Mobile Environmental Sensing System Across a Grid Environment (MESSAGE)

@ Department of Electrical and Electronic Engineering

A £3.5million, 3 year research project
Jointly funded by the Department for Transport and EPSRC
Beginning in October 2006


The impact of road traffic on local air quality and individuals exposure to air pollution are major public policy concerns and have stimulated a substantial body of research aimed at improving underlying vehicle technologies and traffic management schemes to minimise the impact of air pollution.

This research however requires increasingly detailed knowledge of how traffic-generated pollution behaves in the urban environment (with factors such as street and building design, vehicle braking and accelerating patterns, individual traveller decisions and local weather conditions all potentially affecting the concentration of pollutants) and can therefore only be undertaken based on the availability of high quality, high-granularity spatial-temporal environmental sensor data.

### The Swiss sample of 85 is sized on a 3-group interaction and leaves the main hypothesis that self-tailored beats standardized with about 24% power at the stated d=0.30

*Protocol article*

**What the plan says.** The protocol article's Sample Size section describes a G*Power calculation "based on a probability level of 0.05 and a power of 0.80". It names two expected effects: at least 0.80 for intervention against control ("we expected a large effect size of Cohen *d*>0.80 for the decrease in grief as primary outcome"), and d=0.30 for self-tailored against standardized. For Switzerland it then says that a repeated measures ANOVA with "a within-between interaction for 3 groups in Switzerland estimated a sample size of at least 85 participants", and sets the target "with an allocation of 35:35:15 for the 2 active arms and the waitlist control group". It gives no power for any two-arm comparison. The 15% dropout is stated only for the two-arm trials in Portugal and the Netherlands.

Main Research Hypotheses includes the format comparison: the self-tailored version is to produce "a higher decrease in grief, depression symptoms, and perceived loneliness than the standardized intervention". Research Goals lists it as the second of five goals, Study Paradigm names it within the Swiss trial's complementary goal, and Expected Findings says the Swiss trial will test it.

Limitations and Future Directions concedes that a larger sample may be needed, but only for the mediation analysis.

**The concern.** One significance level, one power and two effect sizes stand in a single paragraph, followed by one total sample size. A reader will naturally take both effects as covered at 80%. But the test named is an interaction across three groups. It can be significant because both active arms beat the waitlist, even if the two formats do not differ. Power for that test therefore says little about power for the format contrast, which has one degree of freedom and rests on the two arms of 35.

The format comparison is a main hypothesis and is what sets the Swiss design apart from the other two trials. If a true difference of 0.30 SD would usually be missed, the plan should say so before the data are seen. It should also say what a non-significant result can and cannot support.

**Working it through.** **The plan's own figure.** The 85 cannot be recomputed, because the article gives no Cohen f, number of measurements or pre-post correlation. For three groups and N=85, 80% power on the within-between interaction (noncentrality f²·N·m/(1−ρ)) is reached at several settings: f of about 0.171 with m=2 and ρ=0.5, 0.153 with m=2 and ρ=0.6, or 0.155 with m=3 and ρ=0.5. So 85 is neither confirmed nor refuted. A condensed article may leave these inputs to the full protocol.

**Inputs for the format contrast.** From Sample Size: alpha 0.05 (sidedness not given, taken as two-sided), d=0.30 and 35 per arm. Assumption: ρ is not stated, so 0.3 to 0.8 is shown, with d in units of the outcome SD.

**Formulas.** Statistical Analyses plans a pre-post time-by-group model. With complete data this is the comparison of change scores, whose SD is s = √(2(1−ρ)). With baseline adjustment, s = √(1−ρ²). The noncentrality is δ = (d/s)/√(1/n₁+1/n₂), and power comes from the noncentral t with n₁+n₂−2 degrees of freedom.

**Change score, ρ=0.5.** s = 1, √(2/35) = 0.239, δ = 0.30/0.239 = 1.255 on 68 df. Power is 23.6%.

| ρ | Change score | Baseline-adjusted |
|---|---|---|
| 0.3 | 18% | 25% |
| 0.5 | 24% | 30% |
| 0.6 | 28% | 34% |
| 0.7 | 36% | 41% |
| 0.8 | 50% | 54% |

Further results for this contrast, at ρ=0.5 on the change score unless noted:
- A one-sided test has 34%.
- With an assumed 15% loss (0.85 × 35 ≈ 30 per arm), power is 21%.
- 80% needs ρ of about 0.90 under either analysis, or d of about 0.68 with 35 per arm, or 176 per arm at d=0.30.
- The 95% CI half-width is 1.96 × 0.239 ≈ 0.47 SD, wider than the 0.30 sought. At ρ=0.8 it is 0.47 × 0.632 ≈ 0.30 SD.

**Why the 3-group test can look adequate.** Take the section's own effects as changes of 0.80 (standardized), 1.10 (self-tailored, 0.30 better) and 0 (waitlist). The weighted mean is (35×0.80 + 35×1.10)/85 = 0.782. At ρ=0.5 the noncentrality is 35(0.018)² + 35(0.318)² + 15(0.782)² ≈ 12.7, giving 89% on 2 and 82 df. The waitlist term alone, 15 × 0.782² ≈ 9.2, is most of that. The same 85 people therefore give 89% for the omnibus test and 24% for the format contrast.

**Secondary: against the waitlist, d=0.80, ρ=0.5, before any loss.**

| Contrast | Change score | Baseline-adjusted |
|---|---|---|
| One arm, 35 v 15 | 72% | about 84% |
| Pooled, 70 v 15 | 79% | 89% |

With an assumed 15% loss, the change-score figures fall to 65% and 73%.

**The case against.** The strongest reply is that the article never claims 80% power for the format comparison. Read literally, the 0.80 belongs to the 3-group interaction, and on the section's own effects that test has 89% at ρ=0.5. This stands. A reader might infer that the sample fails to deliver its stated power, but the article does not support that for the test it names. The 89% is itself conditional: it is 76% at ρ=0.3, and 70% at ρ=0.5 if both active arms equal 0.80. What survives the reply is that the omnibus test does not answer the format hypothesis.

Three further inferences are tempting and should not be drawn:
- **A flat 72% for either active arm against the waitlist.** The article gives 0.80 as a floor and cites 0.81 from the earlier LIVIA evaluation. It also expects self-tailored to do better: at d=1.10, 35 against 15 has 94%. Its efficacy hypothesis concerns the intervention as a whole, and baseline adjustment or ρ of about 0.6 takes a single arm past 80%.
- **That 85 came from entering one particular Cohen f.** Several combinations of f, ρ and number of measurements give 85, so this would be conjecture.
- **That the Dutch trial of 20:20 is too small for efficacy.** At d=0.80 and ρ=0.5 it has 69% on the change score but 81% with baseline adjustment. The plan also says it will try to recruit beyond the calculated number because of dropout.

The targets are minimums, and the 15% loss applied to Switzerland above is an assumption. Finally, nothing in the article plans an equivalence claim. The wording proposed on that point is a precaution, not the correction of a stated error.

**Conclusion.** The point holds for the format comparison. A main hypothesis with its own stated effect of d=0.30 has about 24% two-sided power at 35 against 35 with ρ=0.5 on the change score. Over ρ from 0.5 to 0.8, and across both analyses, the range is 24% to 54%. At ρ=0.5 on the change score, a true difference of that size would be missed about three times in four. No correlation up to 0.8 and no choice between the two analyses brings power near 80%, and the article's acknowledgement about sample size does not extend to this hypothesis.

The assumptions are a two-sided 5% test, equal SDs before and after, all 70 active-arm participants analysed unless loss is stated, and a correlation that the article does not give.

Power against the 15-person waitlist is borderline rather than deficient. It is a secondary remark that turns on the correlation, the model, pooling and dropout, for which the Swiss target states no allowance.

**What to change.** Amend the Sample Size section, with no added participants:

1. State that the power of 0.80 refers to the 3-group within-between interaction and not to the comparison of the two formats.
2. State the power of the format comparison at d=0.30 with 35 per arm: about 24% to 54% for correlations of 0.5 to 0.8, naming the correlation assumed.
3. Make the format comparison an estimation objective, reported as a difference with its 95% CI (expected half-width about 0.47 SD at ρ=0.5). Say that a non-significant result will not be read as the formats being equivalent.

A particularly exciting direction for future development of such environmental sensor data sources is the use of vehicles and people themselves as platforms for outward facing environmental sensor systems, enabling them to operate as mobile environmental probes, providing radically improved capability for the detection and monitoring of environmental pollutants and hazardous materials.

However, these developments present new and formidable research challenges arising from the need to transmit, integrate, model and interpret vast quantities of highly diverse spatially and temporally varying sensor data.

This project aims to address these challenges by novel combination and extension of state-of-the-art e-Science, sensor and positioning technologies, data fusion, traveller behaviour, traffic modelling and emissions dispersion modelling techniques, based on combinations of pervasive roadside and vehicle/person-mounted sensors.

This work will be at the leading edge of e-Science, stretching the capabilities of the grid in a number of important respects and also facilitating a step change in the capability of underlying measurement and modelling capabilities in transport and environmental science.



Copyright 2006 Imperial College. All rights reserved. | Webmaster | Dec 2006
This project is funded by the Department for Transport and EPSRC